By the end of 1968 it was all over (well, until 2005 anyway). Bruce was invited to join Led Zeppelin, to work with Hank Marvin of the recently disbanded Shadows (it sounds remarkable, but I kid you not), and also to play bass for Crosby, Stills & Nash, but he turned them all down. He preferred to work freelance with and form shortlived bands using various jazz-rock musicians whom he admired, and the resulting solo albums sold well if not spectacularly. Taking the easy way out and forming another outfit of superstar rock names - of whom he could have had his pick at any time - in order to have more chart-topping albums and hit singles was never going to be his way. But in view of his jazz leanings and reluctance to compromise, it is interesting to note that he did end up many years later as a member of Ringo Starr's All-Starr Band, alongside the likes of Dave Edmunds, Peter Frampton and Gary Brooker for a while. One doesn't normally think of him playing along on songs like 'Yellow Submarine' and 'With A Little Help From My Friends' - which I presume he did as part of the deal.

      The majority of this book deals - and rightly - with Bruce's musical career. There are but brief glimpses of his family life, marriages, and the untimely death of one of his sons. His battles with alcohol and heroin are also referred to, though not in excessive detail, though the references to his liver transplant in 2003 - which was necessitated by years of hard drinking and drug abuse, and took place only just in time - make painful reading. I had not realised until reading this book that he was one of the hellraising party with John Lennon and Harry Nilsson on Lennon's famous 'lost weekend' of bingeing and getting thrown out of clubs around 1974.

      Like the other two members of Cream, he is clearly lucky to be still alive, and one is left with the feeling that their brief reformation at the end of 2004 was done partly to prove to the world that they were still alive, still around and still working. It is with an account of those gigs in the Albert Hall and Madison Square Gardens in 2005 that the story more or less ends, although there is a brief look at his subsequent work and a few concluding thoughts that 'he retains the ethos of the working musician: if an opportunity arises - if it sounds interesting and the pay is OK - he'll go for it.' You may have seen him on TV not so long ago, as part of the line-up at a Gerry Rafferty tribute show, although that took place after the publication of this book and is therefore not mentioned.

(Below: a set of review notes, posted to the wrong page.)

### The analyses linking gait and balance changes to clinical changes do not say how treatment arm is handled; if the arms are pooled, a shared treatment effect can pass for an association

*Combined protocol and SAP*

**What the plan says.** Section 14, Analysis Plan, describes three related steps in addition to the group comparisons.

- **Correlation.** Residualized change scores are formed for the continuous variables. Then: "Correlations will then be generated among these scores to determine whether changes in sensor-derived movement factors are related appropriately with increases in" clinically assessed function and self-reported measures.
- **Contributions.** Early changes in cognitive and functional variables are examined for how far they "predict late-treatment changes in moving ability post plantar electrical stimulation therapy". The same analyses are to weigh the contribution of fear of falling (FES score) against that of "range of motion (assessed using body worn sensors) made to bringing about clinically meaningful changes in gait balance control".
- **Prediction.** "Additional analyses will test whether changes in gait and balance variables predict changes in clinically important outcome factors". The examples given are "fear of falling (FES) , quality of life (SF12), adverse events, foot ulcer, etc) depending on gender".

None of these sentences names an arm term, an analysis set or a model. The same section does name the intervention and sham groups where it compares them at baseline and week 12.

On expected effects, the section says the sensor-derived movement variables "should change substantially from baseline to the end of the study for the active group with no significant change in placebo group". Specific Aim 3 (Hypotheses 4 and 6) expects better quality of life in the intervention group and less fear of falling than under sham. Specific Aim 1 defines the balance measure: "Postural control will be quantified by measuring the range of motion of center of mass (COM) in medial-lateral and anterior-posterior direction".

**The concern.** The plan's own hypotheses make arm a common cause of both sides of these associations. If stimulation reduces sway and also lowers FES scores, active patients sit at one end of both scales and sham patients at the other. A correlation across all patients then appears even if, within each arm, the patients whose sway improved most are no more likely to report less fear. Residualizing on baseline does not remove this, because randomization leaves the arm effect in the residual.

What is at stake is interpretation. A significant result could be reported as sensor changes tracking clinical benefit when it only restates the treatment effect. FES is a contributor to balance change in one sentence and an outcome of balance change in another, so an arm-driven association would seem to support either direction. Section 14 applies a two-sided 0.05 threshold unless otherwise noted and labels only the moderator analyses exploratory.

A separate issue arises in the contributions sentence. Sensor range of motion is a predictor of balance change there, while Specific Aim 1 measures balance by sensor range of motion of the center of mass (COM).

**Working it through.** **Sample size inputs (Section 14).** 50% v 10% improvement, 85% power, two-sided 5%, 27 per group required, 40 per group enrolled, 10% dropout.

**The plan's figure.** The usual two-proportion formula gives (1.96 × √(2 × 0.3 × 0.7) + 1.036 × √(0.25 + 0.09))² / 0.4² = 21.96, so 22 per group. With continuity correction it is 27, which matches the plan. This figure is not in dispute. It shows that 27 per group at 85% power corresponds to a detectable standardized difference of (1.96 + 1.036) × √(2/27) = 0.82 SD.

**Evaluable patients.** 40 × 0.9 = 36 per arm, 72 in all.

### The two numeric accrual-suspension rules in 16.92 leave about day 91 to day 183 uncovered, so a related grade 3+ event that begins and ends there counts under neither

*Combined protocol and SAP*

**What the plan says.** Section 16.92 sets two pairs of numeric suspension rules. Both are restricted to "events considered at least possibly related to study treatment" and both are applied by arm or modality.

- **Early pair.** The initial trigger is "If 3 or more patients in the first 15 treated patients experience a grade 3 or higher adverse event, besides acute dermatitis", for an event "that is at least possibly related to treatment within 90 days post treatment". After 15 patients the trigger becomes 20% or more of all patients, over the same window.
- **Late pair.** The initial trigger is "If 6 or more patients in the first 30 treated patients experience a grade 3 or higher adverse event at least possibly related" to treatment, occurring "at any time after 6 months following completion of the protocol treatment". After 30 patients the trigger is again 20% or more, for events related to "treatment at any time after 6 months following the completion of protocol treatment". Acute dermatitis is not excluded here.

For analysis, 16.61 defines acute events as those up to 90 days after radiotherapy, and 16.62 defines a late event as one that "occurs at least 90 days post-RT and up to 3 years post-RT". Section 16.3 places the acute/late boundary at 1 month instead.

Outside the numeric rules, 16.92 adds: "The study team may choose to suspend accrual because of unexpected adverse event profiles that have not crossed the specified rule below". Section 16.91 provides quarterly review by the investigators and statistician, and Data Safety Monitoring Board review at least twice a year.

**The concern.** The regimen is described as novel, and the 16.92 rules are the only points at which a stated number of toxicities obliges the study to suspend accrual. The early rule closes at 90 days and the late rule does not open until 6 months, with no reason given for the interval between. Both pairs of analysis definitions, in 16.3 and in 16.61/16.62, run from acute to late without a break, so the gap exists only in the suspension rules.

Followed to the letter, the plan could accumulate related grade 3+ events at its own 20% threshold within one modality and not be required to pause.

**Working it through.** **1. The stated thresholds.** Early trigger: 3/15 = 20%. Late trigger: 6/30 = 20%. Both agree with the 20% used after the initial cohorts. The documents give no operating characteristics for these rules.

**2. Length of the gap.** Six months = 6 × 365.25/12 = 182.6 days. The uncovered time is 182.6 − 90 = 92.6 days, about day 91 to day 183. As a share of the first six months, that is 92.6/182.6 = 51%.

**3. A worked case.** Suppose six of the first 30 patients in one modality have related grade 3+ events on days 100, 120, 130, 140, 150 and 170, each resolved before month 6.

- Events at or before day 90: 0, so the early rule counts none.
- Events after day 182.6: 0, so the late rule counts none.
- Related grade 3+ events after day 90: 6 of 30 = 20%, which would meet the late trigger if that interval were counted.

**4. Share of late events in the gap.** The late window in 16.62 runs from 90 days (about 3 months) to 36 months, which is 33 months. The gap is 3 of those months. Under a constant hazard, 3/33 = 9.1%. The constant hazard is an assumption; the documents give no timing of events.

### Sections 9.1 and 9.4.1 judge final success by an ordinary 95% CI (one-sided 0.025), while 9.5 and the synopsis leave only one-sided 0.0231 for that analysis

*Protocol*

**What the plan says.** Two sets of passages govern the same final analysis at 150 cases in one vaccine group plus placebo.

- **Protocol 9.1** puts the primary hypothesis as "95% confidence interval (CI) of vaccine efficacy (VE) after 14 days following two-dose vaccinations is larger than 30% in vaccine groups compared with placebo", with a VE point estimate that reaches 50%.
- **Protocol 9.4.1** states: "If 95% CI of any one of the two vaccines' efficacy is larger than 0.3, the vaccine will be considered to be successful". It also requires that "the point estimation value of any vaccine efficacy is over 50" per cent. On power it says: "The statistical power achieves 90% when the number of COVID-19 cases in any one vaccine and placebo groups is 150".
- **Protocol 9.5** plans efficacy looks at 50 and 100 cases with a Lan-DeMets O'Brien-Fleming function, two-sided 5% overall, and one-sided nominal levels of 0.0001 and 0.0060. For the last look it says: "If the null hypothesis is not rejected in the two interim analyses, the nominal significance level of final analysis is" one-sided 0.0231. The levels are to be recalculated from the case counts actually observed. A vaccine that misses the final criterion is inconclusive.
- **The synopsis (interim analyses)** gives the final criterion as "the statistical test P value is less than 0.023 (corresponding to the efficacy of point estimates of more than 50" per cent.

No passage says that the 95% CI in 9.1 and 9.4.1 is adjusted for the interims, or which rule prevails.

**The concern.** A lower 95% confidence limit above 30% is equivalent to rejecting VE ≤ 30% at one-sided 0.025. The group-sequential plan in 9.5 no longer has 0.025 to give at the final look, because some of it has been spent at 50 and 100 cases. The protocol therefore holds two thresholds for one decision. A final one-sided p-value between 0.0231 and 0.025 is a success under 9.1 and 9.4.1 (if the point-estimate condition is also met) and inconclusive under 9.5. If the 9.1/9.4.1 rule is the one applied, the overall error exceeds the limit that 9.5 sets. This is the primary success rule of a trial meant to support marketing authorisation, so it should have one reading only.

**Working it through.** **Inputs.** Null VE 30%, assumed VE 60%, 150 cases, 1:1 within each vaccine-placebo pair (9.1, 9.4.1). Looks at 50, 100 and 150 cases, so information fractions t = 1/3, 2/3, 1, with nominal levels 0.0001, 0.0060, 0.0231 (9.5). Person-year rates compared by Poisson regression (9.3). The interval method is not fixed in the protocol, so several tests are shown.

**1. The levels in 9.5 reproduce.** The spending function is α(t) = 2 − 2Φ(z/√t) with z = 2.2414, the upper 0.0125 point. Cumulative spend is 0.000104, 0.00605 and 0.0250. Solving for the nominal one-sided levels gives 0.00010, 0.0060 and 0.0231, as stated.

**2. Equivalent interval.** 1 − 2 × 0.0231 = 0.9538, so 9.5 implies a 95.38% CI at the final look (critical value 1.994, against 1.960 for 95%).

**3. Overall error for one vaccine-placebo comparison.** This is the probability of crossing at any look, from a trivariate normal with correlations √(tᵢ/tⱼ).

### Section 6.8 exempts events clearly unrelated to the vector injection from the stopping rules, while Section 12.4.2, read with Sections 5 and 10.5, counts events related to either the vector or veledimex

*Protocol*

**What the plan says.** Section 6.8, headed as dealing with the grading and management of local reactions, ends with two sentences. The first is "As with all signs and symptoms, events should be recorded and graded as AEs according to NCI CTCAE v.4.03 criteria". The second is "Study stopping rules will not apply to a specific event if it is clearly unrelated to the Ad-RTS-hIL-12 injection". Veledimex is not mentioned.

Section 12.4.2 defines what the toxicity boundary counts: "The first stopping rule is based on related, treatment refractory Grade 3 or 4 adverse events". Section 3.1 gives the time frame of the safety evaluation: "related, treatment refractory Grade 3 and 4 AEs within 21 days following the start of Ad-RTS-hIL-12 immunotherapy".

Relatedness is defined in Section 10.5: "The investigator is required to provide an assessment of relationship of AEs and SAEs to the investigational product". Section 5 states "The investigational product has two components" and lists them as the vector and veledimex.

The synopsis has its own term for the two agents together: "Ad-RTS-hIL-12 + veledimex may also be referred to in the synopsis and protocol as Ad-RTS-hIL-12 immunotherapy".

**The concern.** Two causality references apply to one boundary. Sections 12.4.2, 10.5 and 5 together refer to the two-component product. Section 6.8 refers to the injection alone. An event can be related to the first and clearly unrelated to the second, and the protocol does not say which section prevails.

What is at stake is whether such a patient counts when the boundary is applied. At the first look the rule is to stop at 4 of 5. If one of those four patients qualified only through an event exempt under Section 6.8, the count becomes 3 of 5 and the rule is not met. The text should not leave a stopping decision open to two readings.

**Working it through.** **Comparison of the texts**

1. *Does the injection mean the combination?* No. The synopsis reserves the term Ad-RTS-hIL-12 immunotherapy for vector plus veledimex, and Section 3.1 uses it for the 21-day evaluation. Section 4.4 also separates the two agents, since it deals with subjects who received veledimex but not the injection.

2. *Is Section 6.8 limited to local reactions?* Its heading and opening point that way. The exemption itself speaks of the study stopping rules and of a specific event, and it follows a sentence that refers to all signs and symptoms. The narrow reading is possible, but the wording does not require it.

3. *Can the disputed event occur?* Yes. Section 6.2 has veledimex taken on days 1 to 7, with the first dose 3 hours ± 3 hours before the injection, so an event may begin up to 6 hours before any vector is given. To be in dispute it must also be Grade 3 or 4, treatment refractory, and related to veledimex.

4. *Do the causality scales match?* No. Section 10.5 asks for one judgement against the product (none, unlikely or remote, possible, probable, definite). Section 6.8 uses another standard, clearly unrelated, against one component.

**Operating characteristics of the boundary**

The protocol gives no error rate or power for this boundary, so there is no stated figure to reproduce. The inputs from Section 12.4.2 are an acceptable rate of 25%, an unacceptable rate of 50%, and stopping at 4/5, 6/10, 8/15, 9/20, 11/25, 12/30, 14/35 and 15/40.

The appendices include full discography, plus a list of live performances in which he has taken part on stage, on TV and radio, from October 1965 as a member of John Mayall's Bluesbreakers to 2009. There is a selection of illustrations in colour and black and white at the front.

      OVERALL

      I certainly learned a good deal from this book, and about a character of whom I had rather lost track over the years. Shapiro has done his research faultlessly and selected well from interviews, and in less than 300 pages has written a first-rate musical biography with which it is hard to find fault.


      [Revised version of a review I originally posted on ciao]